Another source of inspiration for the new social movements came from philosophers and social historians who questioned the more general impact of technoscience on the human spirit. It was one-dimensional thinking which critical theorists like Herbert Marcuse reacted against, the dominance of an instrumental rationality over all other forms of knowing. For Lewis Mumford, another major source of inspiration, it was the homogenization of the landscape that was most serious, the destruction of the organic rhythms and ﬂows of life that had followed in the wake of postwar economic growth, as well as the dominance of what he termed the ‘megamachine,’ the use of technology for authoritarian purposes.
In the 1970s, a range of new social movements, building on these and other sources of inspiration, came to articulate an oppositional, or alternative approach to science and technology (Dickson 1974). The so-called new social movements represented an integrated set of knowledge interests, which combined the critique of Rachel Carson with the liberation dialectics of Marcuse and the direct democracy of the student movement. The new movements involved a fundamental critique of modern science’s exploitative attitude to nature, as well as an alternative organizational ideal—a democratic, or participatory ideal—for the development of knowledge. There were also distinct forms of collective learning in the new social movements of environmentalism and feminism, as well as grass-roots engineering activities that went under the name of appropriate or alternative technology.
4. Social Movements As Cognitive Praxis
On the basis of these historical and contemporary relations between science and social movements, many social movements can be characterized as producers of science (Eyerman and Jamison 1991). The critical ideas and new public arenas that are mobilized by social movements often provide the setting for innovative forms of cognitive praxis, combining alternative worldviews, or cosmological assumptions with alternative organizational and practical–technical criteria. In the case of environmentalism, the cosmology was, to a large extent, the translation of a scientiﬁc paradigm into a socioeconomic paradigm; in the 1970s, the holistic concepts of systems ecology were transformed into political programs of social ecology, and an ecological worldview was to govern social and political interactions. Technology was to be developed under the general perspective that ‘small is beautiful’ (in the inﬂuential phrase of E. F. Schumacher), and according to the assumption that large-scale, environmentally destructive projects should be opposed and stopped. At the same time, new contexts for education and experimentation and the diﬀusion of research were created in the form of movement workshops and, in the Netherlands, for example, in the form of science shops, which allowed activist groups to gain access to the scientiﬁc expertise at the universities (Irwin 1995).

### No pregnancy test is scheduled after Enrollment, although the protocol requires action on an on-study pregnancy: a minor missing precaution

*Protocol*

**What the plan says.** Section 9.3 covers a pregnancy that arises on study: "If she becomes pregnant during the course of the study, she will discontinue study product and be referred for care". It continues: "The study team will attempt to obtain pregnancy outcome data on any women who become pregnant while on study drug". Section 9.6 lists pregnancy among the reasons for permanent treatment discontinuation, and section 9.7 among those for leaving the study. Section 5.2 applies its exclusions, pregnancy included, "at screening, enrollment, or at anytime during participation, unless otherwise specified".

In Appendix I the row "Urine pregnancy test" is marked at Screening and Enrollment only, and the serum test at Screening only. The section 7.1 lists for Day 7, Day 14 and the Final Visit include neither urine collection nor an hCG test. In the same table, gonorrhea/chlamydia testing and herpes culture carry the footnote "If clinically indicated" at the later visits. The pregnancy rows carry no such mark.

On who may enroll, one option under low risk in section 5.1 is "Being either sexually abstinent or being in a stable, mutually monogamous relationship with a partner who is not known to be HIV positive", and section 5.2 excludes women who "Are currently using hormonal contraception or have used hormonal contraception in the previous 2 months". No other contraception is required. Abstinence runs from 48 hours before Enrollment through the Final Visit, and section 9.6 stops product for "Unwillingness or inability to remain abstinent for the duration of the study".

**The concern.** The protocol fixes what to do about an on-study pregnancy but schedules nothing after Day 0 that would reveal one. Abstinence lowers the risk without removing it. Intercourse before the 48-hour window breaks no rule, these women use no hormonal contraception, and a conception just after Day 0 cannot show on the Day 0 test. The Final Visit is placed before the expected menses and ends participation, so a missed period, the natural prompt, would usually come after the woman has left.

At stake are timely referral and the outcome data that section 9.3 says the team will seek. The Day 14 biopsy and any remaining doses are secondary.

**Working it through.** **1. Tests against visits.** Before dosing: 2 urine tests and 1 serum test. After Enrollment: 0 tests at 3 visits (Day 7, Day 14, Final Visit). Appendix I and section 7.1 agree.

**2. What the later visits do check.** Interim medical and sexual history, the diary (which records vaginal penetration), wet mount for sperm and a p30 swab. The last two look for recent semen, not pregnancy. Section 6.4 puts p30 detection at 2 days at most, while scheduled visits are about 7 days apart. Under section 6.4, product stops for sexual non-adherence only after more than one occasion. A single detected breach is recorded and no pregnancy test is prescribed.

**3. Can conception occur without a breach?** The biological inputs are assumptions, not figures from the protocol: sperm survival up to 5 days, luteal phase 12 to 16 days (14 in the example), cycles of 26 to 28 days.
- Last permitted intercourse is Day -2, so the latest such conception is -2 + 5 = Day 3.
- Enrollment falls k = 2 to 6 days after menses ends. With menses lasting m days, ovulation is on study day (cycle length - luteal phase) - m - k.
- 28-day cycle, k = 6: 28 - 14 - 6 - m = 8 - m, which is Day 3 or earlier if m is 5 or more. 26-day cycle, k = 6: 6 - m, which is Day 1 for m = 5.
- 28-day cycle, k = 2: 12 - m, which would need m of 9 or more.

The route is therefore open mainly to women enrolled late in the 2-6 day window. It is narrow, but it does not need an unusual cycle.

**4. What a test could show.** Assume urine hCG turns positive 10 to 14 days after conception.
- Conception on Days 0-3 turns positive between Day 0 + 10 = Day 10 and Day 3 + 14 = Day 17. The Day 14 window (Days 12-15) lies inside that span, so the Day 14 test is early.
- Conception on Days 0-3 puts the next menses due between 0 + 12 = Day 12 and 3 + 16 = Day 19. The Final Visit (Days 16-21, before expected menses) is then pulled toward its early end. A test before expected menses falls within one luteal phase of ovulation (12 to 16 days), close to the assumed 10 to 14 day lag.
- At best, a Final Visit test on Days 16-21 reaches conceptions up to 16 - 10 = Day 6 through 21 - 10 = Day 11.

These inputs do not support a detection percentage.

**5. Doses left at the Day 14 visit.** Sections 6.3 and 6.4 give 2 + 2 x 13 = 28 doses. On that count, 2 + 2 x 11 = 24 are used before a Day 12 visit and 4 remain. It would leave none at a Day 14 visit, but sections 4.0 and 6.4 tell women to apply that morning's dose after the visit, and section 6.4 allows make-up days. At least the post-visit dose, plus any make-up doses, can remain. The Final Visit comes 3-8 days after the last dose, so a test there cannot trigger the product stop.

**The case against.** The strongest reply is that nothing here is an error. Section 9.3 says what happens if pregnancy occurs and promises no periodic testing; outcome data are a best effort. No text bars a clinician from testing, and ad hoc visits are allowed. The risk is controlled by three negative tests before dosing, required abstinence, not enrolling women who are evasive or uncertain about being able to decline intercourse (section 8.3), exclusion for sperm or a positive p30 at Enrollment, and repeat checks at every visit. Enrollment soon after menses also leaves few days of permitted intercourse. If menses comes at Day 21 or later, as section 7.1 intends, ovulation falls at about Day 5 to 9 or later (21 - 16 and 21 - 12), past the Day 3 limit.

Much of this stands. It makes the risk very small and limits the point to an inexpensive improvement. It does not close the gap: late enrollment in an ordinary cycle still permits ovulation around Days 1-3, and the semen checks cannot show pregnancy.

In the 1980s, this cognitive praxis was decomposed largely into a disparate cluster of organizations and individuals, through processes of professionalization and fragmentation. The knowledge interests of the environmental movement were transformed into various kinds of professional expertise, which made it possible to incorporate parts of the movement into the established political culture, and to shift at least some of the members of the movement from outsider to insider status. Some of the alternative technical projects proved commercially viable—biological agriculture, wind energy plants, waste recycling—and gave rise to a more institutionalized form of environmental politics, science, and technology (Hajer 1995).
Similar processes can be identiﬁed in relation to other social movements of recent decades (Rose 1994). The political struggles for civil rights, women’s and sexual liberation, and ethnic and national identity have inspired new approaches to knowledge that have since been institutionalized and transformed into established scientiﬁc ﬁelds, such as women’s studies, gay and lesbian studies, African-American studies, as well as in new areas of medicine and technology.
At the same time, science itself has been reconstituted, partly as a result of the critical perspectives and cognitive challenges posed by social movements. Many of the postmodern theories of the cultural and human sciences have been inspired by the experiences of social and political movements. Out of the alternative public spaces that have been created by social and political movements has emerged a new kind of scientiﬁc pluralism, in terms of organization, worldview assumptions, and technical application. In the transformations of movements into institutions, a signiﬁcant channel of cognitive and cultural change can thus be identiﬁed. It may be hoped, in conclusion, that these interactions between science and social movements will receive more substantial academic attention in the future.